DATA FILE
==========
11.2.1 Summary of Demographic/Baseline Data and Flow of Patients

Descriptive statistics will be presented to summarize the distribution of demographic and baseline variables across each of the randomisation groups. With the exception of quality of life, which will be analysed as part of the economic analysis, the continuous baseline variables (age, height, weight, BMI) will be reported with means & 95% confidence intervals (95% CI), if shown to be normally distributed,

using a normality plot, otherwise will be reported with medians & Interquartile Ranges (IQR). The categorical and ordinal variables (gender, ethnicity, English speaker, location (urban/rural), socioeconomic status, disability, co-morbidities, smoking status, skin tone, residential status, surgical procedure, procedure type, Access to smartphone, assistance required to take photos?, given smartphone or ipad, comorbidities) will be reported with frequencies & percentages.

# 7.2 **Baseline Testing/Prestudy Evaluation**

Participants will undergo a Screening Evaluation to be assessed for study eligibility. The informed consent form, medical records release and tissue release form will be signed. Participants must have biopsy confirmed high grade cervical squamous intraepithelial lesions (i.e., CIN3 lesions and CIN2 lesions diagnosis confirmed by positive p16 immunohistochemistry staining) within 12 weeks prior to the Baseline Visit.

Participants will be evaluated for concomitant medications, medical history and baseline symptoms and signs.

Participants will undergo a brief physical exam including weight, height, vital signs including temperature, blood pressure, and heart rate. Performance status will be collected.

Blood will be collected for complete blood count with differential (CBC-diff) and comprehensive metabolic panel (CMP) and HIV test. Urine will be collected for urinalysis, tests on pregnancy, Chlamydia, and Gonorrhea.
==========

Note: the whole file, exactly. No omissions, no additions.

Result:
11.2.1 Summary of Demographic/Baseline Data and Flow of Patients

Descriptive statistics will be presented to summarize the distribution of demographic and baseline variables across each of the randomisation groups. With the exception of quality of life, which will be analysed as part of the economic analysis, the continuous baseline variables (age, height, weight, BMI) will be reported with means & 95% confidence intervals (95% CI), if shown to be normally distributed,

using a normality plot, otherwise will be reported with medians & Interquartile Ranges (IQR). The categorical and ordinal variables (gender, ethnicity, English speaker, location (urban/rural), socioeconomic status, disability, co-morbidities, smoking status, skin tone, residential status, surgical procedure, procedure type, Access to smartphone, assistance required to take photos?, given smartphone or ipad, comorbidities) will be reported with frequencies & percentages.

# 7.2 **Baseline Testing/Prestudy Evaluation**

Participants will undergo a Screening Evaluation to be assessed for study eligibility. The informed consent form, medical records release and tissue release form will be signed. Participants must have biopsy confirmed high grade cervical squamous intraepithelial lesions (i.e., CIN3 lesions and CIN2 lesions diagnosis confirmed by positive p16 immunohistochemistry staining) within 12 weeks prior to the Baseline Visit.

Participants will be evaluated for concomitant medications, medical history and baseline symptoms and signs.

Participants will undergo a brief physical exam including weight, height, vital signs including temperature, blood pressure, and heart rate. Performance status will be collected.

Blood will be collected for complete blood count with differential (CBC-diff) and comprehensive metabolic panel (CMP) and HIV test. Urine will be collected for urinalysis, tests on pregnancy, Chlamydia, and Gonorrhea.